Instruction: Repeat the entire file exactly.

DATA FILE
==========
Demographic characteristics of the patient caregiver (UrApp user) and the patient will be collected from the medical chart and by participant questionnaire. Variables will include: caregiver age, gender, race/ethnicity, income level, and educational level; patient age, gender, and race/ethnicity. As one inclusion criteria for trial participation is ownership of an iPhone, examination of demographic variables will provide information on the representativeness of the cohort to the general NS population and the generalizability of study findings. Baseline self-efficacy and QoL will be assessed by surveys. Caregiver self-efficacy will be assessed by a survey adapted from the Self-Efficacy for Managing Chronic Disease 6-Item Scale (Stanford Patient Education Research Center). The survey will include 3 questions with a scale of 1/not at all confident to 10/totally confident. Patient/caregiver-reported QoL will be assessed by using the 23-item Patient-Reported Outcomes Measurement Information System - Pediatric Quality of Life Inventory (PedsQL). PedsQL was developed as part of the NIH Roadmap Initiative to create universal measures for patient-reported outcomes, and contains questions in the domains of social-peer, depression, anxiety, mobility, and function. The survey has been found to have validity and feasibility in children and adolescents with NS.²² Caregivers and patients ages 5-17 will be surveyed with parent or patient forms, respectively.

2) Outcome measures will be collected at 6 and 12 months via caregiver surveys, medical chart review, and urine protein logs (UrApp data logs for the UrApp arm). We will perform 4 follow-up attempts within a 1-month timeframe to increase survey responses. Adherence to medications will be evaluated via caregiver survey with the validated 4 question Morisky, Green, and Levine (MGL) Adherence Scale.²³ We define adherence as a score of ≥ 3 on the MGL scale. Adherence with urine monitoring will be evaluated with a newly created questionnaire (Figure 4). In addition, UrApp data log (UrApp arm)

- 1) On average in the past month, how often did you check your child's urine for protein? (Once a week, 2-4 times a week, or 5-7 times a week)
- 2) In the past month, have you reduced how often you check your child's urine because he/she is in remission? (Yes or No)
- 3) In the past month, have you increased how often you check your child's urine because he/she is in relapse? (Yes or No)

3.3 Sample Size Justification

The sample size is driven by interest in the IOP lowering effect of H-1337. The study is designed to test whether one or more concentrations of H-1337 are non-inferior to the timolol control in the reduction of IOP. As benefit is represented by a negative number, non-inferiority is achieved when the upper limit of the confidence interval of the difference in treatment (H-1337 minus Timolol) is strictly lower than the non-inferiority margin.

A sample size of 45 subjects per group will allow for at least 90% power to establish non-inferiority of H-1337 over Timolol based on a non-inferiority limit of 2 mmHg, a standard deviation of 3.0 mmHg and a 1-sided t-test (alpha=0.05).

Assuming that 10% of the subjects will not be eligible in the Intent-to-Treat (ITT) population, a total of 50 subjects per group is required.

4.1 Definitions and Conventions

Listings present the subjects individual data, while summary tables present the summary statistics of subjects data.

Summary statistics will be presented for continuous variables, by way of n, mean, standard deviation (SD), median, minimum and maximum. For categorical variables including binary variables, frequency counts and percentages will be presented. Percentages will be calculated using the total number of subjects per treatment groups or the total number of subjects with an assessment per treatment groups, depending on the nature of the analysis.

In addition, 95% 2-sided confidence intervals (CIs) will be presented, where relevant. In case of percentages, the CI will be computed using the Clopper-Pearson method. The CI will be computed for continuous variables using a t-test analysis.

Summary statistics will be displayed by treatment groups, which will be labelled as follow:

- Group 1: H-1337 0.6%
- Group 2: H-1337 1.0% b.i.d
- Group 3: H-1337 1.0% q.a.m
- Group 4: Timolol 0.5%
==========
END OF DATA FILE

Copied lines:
Demographic characteristics of the patient caregiver (UrApp user) and the patient will be collected from the medical chart and by participant questionnaire. Variables will include: caregiver age, gender, race/ethnicity, income level, and educational level; patient age, gender, and race/ethnicity. As one inclusion criteria for trial participation is ownership of an iPhone, examination of demographic variables will provide information on the representativeness of the cohort to the general NS population and the generalizability of study findings. Baseline self-efficacy and QoL will be assessed by surveys. Caregiver self-efficacy will be assessed by a survey adapted from the Self-Efficacy for Managing Chronic Disease 6-Item Scale (Stanford Patient Education Research Center). The survey will include 3 questions with a scale of 1/not at all confident to 10/totally confident. Patient/caregiver-reported QoL will be assessed by using the 23-item Patient-Reported Outcomes Measurement Information System - Pediatric Quality of Life Inventory (PedsQL). PedsQL was developed as part of the NIH Roadmap Initiative to create universal measures for patient-reported outcomes, and contains questions in the domains of social-peer, depression, anxiety, mobility, and function. The survey has been found to have validity and feasibility in children and adolescents with NS.²² Caregivers and patients ages 5-17 will be surveyed with parent or patient forms, respectively.

2) Outcome measures will be collected at 6 and 12 months via caregiver surveys, medical chart review, and urine protein logs (UrApp data logs for the UrApp arm). We will perform 4 follow-up attempts within a 1-month timeframe to increase survey responses. Adherence to medications will be evaluated via caregiver survey with the validated 4 question Morisky, Green, and Levine (MGL) Adherence Scale.²³ We define adherence as a score of ≥ 3 on the MGL scale. Adherence with urine monitoring will be evaluated with a newly created questionnaire (Figure 4). In addition, UrApp data log (UrApp arm)

- 1) On average in the past month, how often did you check your child's urine for protein? (Once a week, 2-4 times a week, or 5-7 times a week)
- 2) In the past month, have you reduced how often you check your child's urine because he/she is in remission? (Yes or No)
- 3) In the past month, have you increased how often you check your child's urine because he/she is in relapse? (Yes or No)

3.3 Sample Size Justification

The sample size is driven by interest in the IOP lowering effect of H-1337. The study is designed to test whether one or more concentrations of H-1337 are non-inferior to the timolol control in the reduction of IOP. As benefit is represented by a negative number, non-inferiority is achieved when the upper limit of the confidence interval of the difference in treatment (H-1337 minus Timolol) is strictly lower than the non-inferiority margin.

A sample size of 45 subjects per group will allow for at least 90% power to establish non-inferiority of H-1337 over Timolol based on a non-inferiority limit of 2 mmHg, a standard deviation of 3.0 mmHg and a 1-sided t-test (alpha=0.05).

Assuming that 10% of the subjects will not be eligible in the Intent-to-Treat (ITT) population, a total of 50 subjects per group is required.

4.1 Definitions and Conventions

Listings present the subjects individual data, while summary tables present the summary statistics of subjects data.

Summary statistics will be presented for continuous variables, by way of n, mean, standard deviation (SD), median, minimum and maximum. For categorical variables including binary variables, frequency counts and percentages will be presented. Percentages will be calculated using the total number of subjects per treatment groups or the total number of subjects with an assessment per treatment groups, depending on the nature of the analysis.

In addition, 95% 2-sided confidence intervals (CIs) will be presented, where relevant. In case of percentages, the CI will be computed using the Clopper-Pearson method. The CI will be computed for continuous variables using a t-test analysis.

Summary statistics will be displayed by treatment groups, which will be labelled as follow:

- Group 1: H-1337 0.6%
- Group 2: H-1337 1.0% b.i.d
- Group 3: H-1337 1.0% q.a.m
- Group 4: Timolol 0.5%